A key component for achieving holistic risk management is having a disaster preparedness plan that clearly delegates responsibilities for the plan’s implementation including evacuation of people and actions to protect the collections. The plan ideally should set predefined rules as to how the evacuation will be announced and where visitors and staff will have to gather. It will also provide technical support to determine which objects from the collections will have to be evacuated as a priority and how they need to be handled. A description of the duties of every member of staff as well as the requirements to establish efficient communication channels to the public and the media will complete these guidelines.
Museums and libraries are often located in historic structures and have to balance the need to preserve the building with the actions necessary to protect and preserve the collections housed there. The nature of the building may restrict the use of some security devices. For example, local historical authorities rarely accept reinforcing windows with heavy duty steel bars on the façade of old buildings. So, security will also have to carefully monitor who is coming and going. This includes contractors such as restaurant and catering services, gift shop employees, housekeeping and other providers on-site when organizing a special event.
Borrowing and lending
The mission to share knowledge and the need to remain attractive has led many museums to organize temporary exhibitions. This involves lending out or borrowing artifacts, the perils of which are often underestimated. In this case, a complete risk management plan needs to take into account the possibility of a loss suffered by the lender. Therefore, a contractual agreement is key. The lender is not interested in being compensated financially for any damage sustained by the artifacts, except as a necessary evil. His only wish is to have his loan returned in precisely the same state in which it was handed over. The main issues are linked with the transportation of the objects. While the borrower wants to increase his cash flow by maximizing attendance and reducing costs, the lender is more concerned about the preservation of the objects. Museum lenders may therefore not always speak the same language as the museum borrowers. Depending on the type of artifacts, even the most sophisticated packing and protective measures will not be able to prevent the rate of decay from accelerating. To limit these risks, every museum today expects the full understanding, co-operation and adherence to strict loss prevention measures from the partnering institution which ideally have all been discussed and contractually agreed prior to shipping the collections.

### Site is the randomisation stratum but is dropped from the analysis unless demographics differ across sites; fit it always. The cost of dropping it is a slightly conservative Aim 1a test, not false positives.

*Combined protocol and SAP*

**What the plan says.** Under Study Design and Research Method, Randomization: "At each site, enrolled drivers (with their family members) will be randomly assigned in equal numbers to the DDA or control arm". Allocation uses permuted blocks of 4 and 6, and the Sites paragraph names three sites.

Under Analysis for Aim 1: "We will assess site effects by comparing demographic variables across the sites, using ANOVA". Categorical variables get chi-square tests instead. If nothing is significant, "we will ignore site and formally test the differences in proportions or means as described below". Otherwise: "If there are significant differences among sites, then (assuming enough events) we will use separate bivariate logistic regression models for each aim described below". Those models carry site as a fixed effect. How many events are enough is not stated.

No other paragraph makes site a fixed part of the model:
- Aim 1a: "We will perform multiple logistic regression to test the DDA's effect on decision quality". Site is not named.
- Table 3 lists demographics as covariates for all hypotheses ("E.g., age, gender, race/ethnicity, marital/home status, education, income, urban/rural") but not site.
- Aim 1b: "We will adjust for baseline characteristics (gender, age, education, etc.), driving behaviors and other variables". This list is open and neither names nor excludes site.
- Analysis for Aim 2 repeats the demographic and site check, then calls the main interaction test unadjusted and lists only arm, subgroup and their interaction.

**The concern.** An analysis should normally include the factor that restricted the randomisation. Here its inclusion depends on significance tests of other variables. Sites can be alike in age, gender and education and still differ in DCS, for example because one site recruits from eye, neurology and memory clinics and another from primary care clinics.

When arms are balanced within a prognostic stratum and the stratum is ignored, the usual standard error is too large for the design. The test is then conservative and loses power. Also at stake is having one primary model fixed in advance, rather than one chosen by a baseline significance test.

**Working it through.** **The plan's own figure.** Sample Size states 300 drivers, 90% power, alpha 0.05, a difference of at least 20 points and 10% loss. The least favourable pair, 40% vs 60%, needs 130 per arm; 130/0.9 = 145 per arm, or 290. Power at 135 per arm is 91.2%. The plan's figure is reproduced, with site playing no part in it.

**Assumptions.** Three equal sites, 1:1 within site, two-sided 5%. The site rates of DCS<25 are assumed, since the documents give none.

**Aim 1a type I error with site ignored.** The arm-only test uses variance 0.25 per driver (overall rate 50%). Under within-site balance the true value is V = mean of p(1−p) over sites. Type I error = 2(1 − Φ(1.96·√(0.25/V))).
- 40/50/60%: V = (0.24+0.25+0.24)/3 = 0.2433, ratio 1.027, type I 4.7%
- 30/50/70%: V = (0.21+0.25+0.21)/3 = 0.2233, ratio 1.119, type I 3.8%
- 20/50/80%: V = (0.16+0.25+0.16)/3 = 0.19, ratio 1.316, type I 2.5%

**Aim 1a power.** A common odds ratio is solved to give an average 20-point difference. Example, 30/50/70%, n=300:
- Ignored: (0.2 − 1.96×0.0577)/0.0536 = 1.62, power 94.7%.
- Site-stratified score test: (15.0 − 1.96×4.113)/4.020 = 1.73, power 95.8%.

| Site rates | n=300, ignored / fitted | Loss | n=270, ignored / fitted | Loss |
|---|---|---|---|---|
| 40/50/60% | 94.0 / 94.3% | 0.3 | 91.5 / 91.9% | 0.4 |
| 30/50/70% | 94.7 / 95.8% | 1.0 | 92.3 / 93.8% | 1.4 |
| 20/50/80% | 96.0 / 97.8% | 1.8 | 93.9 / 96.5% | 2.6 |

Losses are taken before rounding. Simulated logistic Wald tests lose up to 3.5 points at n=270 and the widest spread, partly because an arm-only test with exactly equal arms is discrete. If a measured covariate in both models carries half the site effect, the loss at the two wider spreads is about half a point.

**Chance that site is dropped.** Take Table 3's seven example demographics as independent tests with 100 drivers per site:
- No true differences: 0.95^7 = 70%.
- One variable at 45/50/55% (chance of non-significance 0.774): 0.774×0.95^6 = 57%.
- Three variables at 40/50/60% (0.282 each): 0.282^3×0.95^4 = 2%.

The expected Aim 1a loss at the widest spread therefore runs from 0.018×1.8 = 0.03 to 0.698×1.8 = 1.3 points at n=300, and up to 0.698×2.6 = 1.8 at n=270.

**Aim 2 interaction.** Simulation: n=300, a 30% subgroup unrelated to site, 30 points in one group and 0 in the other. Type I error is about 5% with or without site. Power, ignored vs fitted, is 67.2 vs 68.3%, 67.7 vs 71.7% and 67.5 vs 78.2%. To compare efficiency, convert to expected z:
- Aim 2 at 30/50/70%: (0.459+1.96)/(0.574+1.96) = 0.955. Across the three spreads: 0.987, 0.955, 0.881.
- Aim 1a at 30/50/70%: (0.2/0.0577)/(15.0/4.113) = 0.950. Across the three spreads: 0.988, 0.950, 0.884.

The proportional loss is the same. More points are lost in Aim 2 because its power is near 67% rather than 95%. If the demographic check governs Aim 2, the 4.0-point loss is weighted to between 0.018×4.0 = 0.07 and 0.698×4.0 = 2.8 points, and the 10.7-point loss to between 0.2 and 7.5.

So ultimately, what really matters is conducting an individual threat analysis and having one designated person in charge of and responsible for security. The museum, with the help of an external consultant or their insurance company’s risk engineers, should establish a written security policy with clear procedures. The staff member assigned to security, whether a professional security officer or not, must have the authority to enforce this policy with the backup of the director of the museum and conduct continuous risk analyses and update their plan to reflect any changes.
Taking a holistic risk management approach to museum security will give future generations the opportunity to enjoy and learn about their past, present and maybe their future.